Food, fact and fiction

To overcome the proverbial writer’s block, Malladi turned to tragedy for the inspiration behind her first book, A Breath of Fresh Air. The 1984 Union Carbide chemical leak in Bhopal, India, left nearly 8,000 dead. Malladi’s father was an army officer stationed at Bhopal at the time. “We were five to six kilometers away from the Union Carbide plant,” she says. Malladi and her family were saved by the winds of chance—literally. Because they lived upwind of the plant, the family missed direct exposure to the deadly gas. Malladi, who was 9 years old at the time, says, “I didn’t even understand how big it was until much later, actually. I remember my parents going back to the city and saying it looks like a cemetery. It sounded bad, but I didn’t [really] realize it.”

Years later, living in Utah, Malladi revisited the incident and wrote the story of Anjali, who was caught in that deadly leak but miraculously survived. Published in 2002, A Breath of Fresh Air chronicles the industrial disaster’s long lasting effects on protagonist Anjali and her family.

Malladi’s encore epistles have been lighter, but she still draws from the circumstances surrounding her life and her friends’ lives. Malladi, who is married to a Dane and currently lives in Denmark, didn’t confront a large, conservative family when she broke the news about her marriage. But she imagined what it might be like to face that situation, and The Mango Season was born. Both that and her latest work, Serving Crazy with Curry (released October 26), center on food and the ways in which food affects the rest of our lives. “The first thing my mother says [when I come home] is, ‘What do you want to eat?’ We are a very foodcentric society. I used to visit relatives of ours—there was lunch and there was dinner—constant cooking, and a constant focus on food,” she says.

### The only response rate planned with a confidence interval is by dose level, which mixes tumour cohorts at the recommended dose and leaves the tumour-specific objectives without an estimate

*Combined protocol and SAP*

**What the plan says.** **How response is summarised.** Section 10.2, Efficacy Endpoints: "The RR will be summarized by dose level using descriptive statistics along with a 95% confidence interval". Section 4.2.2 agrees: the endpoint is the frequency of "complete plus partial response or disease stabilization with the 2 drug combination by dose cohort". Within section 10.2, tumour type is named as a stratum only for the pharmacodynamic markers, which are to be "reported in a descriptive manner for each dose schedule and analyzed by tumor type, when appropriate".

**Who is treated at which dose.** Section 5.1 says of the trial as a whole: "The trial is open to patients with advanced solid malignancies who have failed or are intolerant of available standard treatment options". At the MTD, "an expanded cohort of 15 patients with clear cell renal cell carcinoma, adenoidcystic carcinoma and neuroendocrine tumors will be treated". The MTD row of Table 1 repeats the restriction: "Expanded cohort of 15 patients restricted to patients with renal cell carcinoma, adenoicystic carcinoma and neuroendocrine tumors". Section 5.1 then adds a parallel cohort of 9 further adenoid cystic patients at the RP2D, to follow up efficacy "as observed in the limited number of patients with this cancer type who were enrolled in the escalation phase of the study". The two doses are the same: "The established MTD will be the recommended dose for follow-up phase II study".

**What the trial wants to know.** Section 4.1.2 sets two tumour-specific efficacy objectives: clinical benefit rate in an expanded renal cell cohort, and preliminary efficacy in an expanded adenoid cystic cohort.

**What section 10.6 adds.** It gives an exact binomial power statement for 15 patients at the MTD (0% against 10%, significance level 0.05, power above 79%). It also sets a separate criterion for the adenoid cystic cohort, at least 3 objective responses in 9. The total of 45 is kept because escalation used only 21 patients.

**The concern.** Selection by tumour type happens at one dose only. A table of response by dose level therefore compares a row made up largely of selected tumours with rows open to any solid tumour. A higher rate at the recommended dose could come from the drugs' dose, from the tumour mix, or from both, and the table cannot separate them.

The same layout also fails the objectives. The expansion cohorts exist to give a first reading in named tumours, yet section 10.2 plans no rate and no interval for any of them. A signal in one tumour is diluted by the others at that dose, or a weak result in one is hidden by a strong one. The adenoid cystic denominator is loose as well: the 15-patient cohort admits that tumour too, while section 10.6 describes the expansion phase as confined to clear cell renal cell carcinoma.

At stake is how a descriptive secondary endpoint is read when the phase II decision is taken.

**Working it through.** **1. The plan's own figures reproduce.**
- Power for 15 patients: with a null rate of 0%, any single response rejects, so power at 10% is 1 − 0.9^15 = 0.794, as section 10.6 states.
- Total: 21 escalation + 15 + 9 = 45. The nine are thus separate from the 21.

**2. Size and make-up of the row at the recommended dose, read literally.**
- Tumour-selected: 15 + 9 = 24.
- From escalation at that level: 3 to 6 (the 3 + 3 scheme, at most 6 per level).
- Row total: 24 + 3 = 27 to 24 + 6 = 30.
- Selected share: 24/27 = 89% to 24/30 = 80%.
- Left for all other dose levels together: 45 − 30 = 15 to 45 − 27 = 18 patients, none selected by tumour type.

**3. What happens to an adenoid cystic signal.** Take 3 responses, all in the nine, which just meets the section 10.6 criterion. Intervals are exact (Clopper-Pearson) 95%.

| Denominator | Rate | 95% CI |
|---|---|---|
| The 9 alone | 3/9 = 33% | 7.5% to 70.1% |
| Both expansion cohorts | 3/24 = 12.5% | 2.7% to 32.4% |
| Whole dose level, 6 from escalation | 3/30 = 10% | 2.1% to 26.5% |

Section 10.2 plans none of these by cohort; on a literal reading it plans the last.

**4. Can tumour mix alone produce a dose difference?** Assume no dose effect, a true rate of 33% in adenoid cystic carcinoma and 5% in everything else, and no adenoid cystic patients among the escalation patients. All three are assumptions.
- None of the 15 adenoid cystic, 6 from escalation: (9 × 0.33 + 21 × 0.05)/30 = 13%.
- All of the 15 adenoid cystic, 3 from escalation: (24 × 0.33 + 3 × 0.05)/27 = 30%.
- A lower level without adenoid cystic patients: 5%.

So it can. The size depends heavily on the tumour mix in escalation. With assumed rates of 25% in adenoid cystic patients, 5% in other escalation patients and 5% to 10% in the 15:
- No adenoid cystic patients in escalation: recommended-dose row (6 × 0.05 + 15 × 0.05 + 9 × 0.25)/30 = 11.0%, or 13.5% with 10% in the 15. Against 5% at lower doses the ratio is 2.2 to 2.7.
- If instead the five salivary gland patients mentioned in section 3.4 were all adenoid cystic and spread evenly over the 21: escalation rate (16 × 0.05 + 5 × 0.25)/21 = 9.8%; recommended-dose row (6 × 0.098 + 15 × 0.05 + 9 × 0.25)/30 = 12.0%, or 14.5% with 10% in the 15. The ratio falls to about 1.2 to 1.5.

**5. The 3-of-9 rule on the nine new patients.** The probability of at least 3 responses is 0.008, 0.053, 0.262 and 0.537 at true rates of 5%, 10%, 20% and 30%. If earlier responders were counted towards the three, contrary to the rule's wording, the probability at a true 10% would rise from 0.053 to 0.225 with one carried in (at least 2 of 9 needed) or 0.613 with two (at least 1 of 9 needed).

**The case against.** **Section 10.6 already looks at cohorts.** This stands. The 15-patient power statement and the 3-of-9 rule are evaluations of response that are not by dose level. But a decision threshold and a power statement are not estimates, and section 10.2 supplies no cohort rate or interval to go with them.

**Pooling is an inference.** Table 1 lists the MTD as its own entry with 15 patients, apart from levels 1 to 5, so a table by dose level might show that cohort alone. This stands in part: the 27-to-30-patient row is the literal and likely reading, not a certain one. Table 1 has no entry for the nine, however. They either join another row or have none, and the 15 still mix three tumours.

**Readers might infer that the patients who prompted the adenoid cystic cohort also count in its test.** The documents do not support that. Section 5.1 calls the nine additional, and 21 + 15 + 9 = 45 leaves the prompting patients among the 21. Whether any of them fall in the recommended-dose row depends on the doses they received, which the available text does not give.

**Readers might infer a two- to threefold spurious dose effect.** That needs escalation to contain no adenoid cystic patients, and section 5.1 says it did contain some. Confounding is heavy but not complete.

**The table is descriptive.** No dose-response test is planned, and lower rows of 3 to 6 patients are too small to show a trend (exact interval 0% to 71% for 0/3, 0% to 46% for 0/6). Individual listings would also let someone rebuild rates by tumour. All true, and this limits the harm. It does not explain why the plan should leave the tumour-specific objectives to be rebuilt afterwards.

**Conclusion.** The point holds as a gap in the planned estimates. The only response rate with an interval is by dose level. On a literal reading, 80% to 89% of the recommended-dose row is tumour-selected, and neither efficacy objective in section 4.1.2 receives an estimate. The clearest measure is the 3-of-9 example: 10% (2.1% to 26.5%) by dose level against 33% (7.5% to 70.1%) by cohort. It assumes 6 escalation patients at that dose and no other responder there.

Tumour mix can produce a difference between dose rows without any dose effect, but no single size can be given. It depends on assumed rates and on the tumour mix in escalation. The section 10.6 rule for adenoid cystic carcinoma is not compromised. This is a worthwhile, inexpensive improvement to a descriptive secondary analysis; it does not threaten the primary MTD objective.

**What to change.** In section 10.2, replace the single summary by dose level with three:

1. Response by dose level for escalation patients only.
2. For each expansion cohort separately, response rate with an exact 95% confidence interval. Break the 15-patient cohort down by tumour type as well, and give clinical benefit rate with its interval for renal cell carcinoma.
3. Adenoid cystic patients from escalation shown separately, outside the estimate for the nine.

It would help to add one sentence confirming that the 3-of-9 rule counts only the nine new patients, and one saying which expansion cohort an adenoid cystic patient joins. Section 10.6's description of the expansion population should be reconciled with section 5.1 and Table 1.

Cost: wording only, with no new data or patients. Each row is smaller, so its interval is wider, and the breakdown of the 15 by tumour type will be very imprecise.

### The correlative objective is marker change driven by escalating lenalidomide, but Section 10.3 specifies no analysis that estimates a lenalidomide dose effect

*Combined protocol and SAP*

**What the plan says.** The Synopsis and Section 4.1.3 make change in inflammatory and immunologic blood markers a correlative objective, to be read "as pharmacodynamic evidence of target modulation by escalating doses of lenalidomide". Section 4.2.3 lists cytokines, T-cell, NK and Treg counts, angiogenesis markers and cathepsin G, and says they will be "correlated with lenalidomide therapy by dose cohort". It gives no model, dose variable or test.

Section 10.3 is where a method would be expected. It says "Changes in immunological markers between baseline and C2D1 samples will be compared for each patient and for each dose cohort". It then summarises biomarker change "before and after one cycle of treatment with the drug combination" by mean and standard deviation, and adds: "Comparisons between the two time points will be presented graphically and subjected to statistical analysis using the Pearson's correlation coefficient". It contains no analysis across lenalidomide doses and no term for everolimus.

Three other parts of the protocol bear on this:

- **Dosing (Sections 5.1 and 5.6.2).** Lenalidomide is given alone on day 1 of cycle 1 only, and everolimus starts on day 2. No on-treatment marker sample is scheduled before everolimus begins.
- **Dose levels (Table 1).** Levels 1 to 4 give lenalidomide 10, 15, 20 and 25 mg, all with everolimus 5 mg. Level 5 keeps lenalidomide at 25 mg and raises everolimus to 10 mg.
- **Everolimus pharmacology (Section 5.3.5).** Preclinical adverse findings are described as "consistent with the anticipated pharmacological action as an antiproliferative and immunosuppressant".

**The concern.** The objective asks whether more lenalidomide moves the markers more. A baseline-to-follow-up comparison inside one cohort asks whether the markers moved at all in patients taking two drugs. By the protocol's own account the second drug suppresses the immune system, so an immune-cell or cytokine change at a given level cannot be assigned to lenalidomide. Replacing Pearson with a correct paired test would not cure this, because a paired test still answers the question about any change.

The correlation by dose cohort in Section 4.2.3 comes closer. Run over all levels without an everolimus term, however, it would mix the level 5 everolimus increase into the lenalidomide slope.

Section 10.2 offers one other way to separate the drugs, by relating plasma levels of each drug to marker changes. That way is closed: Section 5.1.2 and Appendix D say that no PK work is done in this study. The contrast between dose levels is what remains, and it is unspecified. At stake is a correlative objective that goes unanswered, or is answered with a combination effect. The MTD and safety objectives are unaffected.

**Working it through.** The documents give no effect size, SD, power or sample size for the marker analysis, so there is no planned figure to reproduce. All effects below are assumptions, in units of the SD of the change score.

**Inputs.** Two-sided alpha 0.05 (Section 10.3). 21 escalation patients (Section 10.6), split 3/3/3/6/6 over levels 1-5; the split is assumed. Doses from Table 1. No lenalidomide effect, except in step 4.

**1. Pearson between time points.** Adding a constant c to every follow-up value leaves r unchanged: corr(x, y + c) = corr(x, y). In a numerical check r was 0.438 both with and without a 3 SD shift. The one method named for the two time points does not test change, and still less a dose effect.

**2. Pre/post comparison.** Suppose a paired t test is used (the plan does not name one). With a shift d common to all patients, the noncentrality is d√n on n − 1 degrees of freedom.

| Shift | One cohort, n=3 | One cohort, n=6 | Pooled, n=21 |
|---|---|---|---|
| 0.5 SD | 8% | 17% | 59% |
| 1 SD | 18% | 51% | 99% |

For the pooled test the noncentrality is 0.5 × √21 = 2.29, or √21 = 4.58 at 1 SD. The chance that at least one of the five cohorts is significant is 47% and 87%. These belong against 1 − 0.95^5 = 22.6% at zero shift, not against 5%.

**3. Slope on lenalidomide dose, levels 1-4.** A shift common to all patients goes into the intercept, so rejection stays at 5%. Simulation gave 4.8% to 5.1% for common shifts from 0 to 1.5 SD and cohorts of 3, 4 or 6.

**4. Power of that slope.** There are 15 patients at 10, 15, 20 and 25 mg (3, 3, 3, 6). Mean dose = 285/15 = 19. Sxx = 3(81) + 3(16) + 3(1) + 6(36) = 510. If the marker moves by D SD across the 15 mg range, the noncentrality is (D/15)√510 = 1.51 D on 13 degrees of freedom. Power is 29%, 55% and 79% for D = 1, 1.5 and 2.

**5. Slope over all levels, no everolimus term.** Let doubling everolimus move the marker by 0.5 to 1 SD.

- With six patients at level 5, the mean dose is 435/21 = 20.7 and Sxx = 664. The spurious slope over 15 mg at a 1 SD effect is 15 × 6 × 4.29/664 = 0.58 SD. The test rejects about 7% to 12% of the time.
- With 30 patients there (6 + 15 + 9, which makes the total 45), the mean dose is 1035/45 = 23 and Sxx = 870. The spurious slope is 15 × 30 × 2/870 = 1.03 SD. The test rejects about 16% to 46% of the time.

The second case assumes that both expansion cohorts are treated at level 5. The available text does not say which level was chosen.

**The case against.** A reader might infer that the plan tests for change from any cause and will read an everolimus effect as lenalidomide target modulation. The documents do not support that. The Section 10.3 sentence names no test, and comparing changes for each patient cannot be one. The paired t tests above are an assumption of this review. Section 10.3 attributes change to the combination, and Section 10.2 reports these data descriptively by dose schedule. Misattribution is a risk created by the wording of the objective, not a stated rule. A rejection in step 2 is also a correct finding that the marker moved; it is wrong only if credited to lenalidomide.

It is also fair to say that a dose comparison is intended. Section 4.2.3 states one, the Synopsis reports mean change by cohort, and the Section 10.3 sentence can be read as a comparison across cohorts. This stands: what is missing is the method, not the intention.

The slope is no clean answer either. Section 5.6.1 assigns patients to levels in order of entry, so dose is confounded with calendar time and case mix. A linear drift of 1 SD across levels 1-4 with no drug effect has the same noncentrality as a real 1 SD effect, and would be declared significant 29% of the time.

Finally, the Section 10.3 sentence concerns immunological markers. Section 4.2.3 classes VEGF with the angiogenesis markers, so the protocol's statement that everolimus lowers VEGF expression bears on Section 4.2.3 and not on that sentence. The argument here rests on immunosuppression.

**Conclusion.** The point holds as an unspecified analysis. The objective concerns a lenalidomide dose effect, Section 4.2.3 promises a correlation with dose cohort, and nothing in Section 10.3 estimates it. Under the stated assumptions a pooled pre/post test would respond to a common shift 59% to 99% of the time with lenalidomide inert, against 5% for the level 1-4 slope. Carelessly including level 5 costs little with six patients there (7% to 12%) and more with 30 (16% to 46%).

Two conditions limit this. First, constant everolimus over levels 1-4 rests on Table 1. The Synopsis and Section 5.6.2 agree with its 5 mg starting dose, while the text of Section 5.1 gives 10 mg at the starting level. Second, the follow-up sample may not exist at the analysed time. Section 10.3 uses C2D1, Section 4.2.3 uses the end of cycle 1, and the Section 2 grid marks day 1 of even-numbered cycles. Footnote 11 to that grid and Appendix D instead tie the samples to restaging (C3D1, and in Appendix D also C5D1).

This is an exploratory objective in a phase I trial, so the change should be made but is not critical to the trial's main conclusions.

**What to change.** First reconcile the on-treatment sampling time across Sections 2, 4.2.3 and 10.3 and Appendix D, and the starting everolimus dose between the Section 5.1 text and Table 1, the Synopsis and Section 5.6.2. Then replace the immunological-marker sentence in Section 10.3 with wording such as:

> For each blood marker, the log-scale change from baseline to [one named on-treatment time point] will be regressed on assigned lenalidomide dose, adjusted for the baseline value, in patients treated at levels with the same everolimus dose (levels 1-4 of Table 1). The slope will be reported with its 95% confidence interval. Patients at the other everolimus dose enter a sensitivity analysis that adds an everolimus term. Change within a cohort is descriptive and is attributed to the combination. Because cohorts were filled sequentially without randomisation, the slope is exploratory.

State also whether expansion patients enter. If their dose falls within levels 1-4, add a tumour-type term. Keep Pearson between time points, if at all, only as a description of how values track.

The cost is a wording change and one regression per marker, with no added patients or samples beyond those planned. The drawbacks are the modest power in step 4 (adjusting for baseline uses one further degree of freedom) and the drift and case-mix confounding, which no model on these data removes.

“I’ve always wanted my mother to be proud of me. Not my father, not my sister, not my husband, but my mother.”

Malladi had never been much of a cook, but she began to learn around the time of her second book, after her first child was born. “All of a sudden, we couldn’t go out that much, so I started cooking a lot. And the way I cook is that I mix cuisines. Right now my husband’s making meatloaf, and he’s adding coriander and cumin, which nobody does. So when I started writing Serving Crazy with Curry, I was cooking all this food, so Devi [the novel’s protagonist] was cooking all this food,” she explains. Both of her most recent books also include East-West fusion recipes.

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Malladi on Mothers

Another thread that weaves through her books is the bond between mother and daughter. In her novels, women are simultaneously frustrated and empowered by their mothers. Asked why she focuses on the maternal bond, Malladi replies, “Part of it is that this is the first female bonding relationship that a woman has. Most people have a strong relationship with their mothers.” Indeed, when Malladi asked friends and acquaintances how they felt about their mothers, responses ranged from “‘She was a bitch and I’m glad she’s dead’ to ‘We’re really great friends.'” Malladi’s own strong feelings about her mother also play a role. “She doesn’t always understand me, but then, I don’t always understand her. But I’ve always wanted my mother to be proud of me. Not my father, not my sister, not my husband, but my mother.” Malladi sees this bond as universal. “It’s one of those relationships we’re always trying to fathom: Why don’t mother and daughters get along? They should get along.”

Her next project, now in the editing stage, is tentatively titled House with a White Roof and centers around the inhabitants of an ashram from Indian Independence through the end of the 1990s. This book, too, stems from Malladi’s own experiences. When she was young, her mother used to visit ashrams, and both parents would go when they wanted Malladi and her sister “to get in touch with our roots.”

Malladi, who cut her journalistic teeth writing for a tech magazine in San Francisco, currently does marketing writing when she’s not composing a novel. But though she says, “I can’t write full-time, it drives me up the wall,” she isn’t about to pack up her ink just yet. Looking at her books in print, she admits, “This is addictive. Oh, this is so addictive. They don’t need to pay me a dime.”n

Nakasha Ahmad lives in Ohio.
Published on November 1, 2004.
Photography: Courtesy of Amulya Malladi.